Fort Carré is a 16th-century star-shaped fort of four arrow-head shaped bastions, that stands on the outskirts of Antibes.
The Romans probably built the first fortifications at Antibes. In 1553, a tower called la tour Saint-Florent was built around a pre-existing chapel. Henry III had four bastions added in 1565, whereupon it became Fort Carré (the squared fort).
In the 1680s, Vauban strengthened Fort Carré, adding traverses to protect against ricochet fire and exchanging the stone parapets, which were liable to scatter deadly splinters when hit by shot, for brick ones. Vauban also enlarged the embrasures and added outer walls to the fortification.
Later, the fort's design was modified to take eighteen cannon. The entrance to the fort is through a triangular work that protrudes from the walls, and which is loopholed and pierced by a heavy wooden door. From here, there is a narrow bridge that leads into the fort itself via the flank of one of the arrow-headed bastions. Inside, there are barrack buildings for officers and men as well as the ancient chapel, which has been preserved through the successive stages of military development of the site.
In addition to improving the defences of Fort Carré, Vauban fortified Antibes itself, adding a land front of four arrow-headed bastions around the town, as well as seaward fortifications, including a bastion on the breakwater closing the harbor.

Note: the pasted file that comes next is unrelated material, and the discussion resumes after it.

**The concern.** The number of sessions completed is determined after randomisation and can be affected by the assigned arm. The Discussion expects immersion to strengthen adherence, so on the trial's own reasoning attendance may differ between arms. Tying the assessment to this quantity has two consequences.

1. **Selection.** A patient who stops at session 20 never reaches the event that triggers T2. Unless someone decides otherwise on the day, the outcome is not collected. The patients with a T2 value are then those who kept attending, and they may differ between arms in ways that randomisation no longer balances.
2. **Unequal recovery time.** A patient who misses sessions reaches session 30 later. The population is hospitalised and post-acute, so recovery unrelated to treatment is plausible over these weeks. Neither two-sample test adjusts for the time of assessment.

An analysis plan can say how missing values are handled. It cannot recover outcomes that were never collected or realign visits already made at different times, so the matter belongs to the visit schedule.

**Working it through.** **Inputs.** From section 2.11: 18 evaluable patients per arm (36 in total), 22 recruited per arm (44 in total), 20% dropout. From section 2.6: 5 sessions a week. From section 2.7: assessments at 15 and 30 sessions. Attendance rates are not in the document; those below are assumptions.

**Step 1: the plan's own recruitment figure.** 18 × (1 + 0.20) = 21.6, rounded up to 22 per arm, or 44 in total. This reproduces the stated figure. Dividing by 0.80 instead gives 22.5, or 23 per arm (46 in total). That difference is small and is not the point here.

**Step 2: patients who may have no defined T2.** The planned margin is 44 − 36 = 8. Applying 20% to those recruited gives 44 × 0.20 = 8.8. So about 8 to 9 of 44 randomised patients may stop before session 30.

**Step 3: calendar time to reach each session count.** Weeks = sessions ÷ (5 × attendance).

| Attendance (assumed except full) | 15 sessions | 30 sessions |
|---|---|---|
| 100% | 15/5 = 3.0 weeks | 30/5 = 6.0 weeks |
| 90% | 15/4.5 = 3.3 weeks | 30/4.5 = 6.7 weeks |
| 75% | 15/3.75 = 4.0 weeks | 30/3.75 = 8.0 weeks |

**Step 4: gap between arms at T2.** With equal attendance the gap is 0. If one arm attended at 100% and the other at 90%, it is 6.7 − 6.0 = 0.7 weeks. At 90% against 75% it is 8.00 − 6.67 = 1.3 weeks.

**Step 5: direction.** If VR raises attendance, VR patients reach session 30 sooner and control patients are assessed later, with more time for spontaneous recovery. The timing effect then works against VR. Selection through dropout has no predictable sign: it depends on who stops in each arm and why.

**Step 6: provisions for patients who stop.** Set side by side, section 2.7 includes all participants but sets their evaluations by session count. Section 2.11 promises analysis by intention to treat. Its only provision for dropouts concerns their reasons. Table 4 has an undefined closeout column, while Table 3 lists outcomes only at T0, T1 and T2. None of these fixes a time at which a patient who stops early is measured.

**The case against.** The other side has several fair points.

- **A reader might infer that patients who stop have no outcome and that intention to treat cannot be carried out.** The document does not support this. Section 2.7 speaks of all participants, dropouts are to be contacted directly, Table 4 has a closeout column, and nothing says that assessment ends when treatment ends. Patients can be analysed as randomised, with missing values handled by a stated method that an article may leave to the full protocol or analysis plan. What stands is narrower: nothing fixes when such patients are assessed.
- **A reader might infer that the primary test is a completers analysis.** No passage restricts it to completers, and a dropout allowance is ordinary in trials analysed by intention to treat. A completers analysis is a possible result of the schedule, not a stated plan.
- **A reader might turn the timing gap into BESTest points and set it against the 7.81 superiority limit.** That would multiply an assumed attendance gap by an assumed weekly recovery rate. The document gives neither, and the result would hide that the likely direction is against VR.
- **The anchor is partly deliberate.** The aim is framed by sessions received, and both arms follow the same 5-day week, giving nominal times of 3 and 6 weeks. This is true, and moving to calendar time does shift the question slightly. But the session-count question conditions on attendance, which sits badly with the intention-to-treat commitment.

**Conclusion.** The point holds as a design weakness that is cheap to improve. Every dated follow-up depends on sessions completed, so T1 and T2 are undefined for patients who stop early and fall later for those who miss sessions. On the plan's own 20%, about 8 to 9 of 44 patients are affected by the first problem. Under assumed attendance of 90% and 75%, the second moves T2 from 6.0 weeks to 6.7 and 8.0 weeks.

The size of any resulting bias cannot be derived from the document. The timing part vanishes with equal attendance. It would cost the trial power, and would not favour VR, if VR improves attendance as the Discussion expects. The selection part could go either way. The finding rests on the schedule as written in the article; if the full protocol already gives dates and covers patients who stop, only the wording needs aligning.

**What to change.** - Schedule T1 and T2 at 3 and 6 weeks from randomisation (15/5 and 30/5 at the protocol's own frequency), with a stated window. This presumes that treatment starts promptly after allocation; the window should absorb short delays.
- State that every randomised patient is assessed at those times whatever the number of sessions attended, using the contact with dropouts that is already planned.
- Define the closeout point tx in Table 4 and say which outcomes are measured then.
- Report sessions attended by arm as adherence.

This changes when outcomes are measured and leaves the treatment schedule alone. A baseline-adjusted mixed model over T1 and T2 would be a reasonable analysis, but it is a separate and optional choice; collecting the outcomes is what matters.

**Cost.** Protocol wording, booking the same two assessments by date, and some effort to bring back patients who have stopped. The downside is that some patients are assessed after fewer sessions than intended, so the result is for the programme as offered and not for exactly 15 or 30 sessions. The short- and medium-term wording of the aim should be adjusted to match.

During the French Revolution, Napoleon Bonaparte was briefly imprisoned here. In July 1794, after the violent overthrow of Robespierre, General Bonaparte was detained as a Jacobin sympathizer and held in Fort Carré for ten days. His friend and political ally, Antoine Christophe Saliceti, secured his release. Then in 1860, the fort played an important role when France annexed Nice.
Today Fort Carré is open to the public.References:
The Amphitheatre of the Three Gauls was part of the federal sanctuary of the three Gauls dedicated to the cult of Rome and Augustus celebrated by the 60 Gallic tribes when they gathered at Lugdunum (Lyon). The amphitheatre was built at the foot of the La Croix-Rousse hill at what was then the confluence of the Rhône and Saône.
Excavations have revealed a basement of three elliptical walls linked by cross-walls and a channel surrounding the oval central arena. The arena was slightly sloped, with the building"s south part supported by a now-vanished vault. The arena"s dimensions are 67,6m by 42m. This phase of the amphitheatre housed games which accompanied the imperial cult, with its low capacity (1,800 seats) being enough for delegations from the 60 Gallic tribes.
The amphitheatre was expanded at the start of the 2nd century. Two galleries were added around the old amphitheatre, raising its width from 25 metres to 105 metres and its capacity to about 20,000 seats. In so doing it made it a building open to the whole population of Lugdunum and its environs.